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[qi:066] Internet service providers may become legally responsible for scam web sites and spam that passes over their lines if a new piece of legislation, the Investor Protection Act, gets turned into law. The act, which passed through the House Financial Services Committee today, requires ISPs […]

[qi:066] Internet service providers may become legally responsible for scam web sites and spam that passes over their lines if a new piece of legislation, the Investor Protection Act, gets turned into law. The act, which passed through the House Financial Services Committee today, requires ISPs to filter fraudulent sites and emails that falsely claim to be from certain brokerage firms affiliated with the Securities Investor Protection Corporation (SIPC) if the ISP is “aware of facts or circumstances from which it is apparent that the material contains a misrepresentation.” If the communications are not blocked, ISPs could be liable for damages.

The SIPC helps investors when funds go missing from their accounts — a sort of brokerage version of the FDIC which insures standard checking and savings accounts — and has been in the news most recently regarding efforts to recover funds lost in the Bernie Madoff scandal. Investors who have opened accounts with members of the SIPC are eligible for protection.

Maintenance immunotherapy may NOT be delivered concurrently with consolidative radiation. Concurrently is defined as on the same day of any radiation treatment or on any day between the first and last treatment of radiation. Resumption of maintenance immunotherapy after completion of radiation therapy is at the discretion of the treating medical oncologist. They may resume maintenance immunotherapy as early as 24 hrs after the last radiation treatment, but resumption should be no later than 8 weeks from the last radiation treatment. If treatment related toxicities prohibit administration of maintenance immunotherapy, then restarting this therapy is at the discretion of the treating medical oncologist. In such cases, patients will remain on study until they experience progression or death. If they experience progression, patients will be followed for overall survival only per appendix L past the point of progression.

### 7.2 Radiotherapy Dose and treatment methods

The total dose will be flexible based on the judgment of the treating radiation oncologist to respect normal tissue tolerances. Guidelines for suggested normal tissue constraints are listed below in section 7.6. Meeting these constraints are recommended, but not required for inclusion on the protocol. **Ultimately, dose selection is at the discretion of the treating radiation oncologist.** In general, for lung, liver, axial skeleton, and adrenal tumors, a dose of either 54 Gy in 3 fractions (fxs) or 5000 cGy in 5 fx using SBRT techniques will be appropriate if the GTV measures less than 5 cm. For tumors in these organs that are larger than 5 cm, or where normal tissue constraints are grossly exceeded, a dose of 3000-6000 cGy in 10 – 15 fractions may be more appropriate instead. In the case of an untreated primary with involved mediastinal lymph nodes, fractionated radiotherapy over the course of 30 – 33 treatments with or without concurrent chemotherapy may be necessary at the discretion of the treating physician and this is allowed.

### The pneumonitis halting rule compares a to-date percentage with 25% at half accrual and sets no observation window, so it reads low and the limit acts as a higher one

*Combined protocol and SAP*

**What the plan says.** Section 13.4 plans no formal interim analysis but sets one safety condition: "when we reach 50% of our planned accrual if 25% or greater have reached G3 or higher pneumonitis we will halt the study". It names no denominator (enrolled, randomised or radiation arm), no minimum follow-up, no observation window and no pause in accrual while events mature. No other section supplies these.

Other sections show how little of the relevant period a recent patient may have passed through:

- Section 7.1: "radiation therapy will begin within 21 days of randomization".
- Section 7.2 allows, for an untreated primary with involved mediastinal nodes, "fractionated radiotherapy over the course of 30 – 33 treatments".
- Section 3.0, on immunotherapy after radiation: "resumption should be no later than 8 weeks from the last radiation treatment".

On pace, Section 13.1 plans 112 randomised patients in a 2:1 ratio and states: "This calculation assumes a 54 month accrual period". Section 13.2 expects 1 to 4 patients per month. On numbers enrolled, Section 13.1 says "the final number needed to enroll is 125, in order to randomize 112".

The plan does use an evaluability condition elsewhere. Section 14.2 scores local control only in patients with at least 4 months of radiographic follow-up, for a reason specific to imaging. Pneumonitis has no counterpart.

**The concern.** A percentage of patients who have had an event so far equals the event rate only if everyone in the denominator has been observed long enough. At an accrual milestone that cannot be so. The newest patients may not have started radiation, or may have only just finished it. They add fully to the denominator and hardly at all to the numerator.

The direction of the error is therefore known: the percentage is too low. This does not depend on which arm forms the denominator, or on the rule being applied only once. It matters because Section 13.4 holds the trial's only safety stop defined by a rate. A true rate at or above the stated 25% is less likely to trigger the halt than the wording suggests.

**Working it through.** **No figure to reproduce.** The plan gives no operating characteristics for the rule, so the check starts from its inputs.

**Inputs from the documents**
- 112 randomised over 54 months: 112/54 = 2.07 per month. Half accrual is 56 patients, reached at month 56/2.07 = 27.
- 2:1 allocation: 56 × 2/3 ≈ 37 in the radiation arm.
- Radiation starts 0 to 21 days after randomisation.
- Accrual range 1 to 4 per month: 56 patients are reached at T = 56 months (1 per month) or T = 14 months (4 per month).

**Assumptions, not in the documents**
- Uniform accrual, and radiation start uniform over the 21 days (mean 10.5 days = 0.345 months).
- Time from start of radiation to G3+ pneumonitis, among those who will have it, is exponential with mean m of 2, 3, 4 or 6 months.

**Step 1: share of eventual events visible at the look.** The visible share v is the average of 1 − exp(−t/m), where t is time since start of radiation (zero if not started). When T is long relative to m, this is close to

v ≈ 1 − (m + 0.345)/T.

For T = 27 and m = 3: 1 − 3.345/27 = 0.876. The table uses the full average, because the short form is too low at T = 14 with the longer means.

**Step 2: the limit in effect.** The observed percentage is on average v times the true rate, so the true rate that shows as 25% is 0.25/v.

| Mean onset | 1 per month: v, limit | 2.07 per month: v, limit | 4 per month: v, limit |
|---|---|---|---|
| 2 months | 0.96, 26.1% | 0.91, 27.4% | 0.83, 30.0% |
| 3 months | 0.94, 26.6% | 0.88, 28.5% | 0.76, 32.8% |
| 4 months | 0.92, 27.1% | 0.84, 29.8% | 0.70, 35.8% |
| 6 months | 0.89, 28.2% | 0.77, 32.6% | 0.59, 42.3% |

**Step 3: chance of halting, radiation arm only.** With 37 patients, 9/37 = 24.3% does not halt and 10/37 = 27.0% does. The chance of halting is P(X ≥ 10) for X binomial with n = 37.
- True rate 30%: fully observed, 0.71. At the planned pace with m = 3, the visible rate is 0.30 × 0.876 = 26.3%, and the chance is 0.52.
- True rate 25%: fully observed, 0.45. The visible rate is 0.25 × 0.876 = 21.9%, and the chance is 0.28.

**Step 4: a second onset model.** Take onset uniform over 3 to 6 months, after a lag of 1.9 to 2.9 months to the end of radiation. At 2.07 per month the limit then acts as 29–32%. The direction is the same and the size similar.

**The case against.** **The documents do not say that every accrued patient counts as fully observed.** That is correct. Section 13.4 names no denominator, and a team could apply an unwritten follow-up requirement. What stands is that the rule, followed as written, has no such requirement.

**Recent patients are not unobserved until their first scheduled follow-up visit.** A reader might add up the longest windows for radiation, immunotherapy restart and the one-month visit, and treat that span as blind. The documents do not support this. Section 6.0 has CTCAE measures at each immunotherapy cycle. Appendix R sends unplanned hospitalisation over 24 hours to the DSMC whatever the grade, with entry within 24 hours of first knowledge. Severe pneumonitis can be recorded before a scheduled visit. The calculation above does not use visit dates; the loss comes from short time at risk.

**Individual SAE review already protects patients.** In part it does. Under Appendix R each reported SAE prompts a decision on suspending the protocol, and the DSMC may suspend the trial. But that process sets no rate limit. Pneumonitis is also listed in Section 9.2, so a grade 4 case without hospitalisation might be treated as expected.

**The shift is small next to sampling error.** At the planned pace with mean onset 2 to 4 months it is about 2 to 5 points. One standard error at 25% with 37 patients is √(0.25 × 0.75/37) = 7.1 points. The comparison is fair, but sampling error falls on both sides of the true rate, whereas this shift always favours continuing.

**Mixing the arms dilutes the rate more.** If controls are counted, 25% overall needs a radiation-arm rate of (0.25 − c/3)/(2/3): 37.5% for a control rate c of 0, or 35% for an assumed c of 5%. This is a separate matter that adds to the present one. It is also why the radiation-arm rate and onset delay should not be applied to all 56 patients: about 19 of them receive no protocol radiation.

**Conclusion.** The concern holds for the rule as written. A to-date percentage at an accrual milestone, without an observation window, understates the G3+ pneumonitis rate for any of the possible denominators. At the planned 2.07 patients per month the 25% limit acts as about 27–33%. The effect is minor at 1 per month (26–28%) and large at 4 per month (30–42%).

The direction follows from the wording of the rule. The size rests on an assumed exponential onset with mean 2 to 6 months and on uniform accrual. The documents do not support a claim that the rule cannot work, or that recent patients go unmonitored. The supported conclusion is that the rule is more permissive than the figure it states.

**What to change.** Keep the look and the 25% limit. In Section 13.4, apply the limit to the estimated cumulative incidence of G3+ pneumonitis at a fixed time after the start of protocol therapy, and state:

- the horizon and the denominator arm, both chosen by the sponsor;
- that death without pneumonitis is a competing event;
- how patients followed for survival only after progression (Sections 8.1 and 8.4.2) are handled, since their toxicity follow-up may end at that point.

One particular problem regarding brokerage accounts is “look-alike” web sites and emails that seem at first glance to be from a legitimate bank, but are actually phishing emails that attempt to trick users into giving up their data. In fact, last month FBI Director Robert Mueller almost fell victim to such a scam, showing that anyone can be tricked. These scams are nothing new either: The SIPC has a press release from 2004 on its web site detailing a request it made to the FBI and SEC to investigate one particular look-alike site for further action.

Of course, ISPs don’t need to be forced to block fraudulent sites — many do it already, to the best of their ability. That’s just good business practice. We noted last month that Comcast was launching a new program called “Constant Guard” to combat botnets, which are a huge threat to networks of all kinds. A few months ago I had the opportunity to speak to Ed Amoroso, AT&T’s chief security officer, who called botnets “as lethal a problem as I’ve ever seen.” Botnets may be nothing new, but there is also much to be done, and there is going to continue to be pressure on ISPs to take more filtering responsibility.

  1. [...] treaties and regulations that the Democrats are using to wage war on the Internet as we know it. They’re not above using laws, too: Internet service providers may become legally responsible for scam web sites and spam that passes [...]

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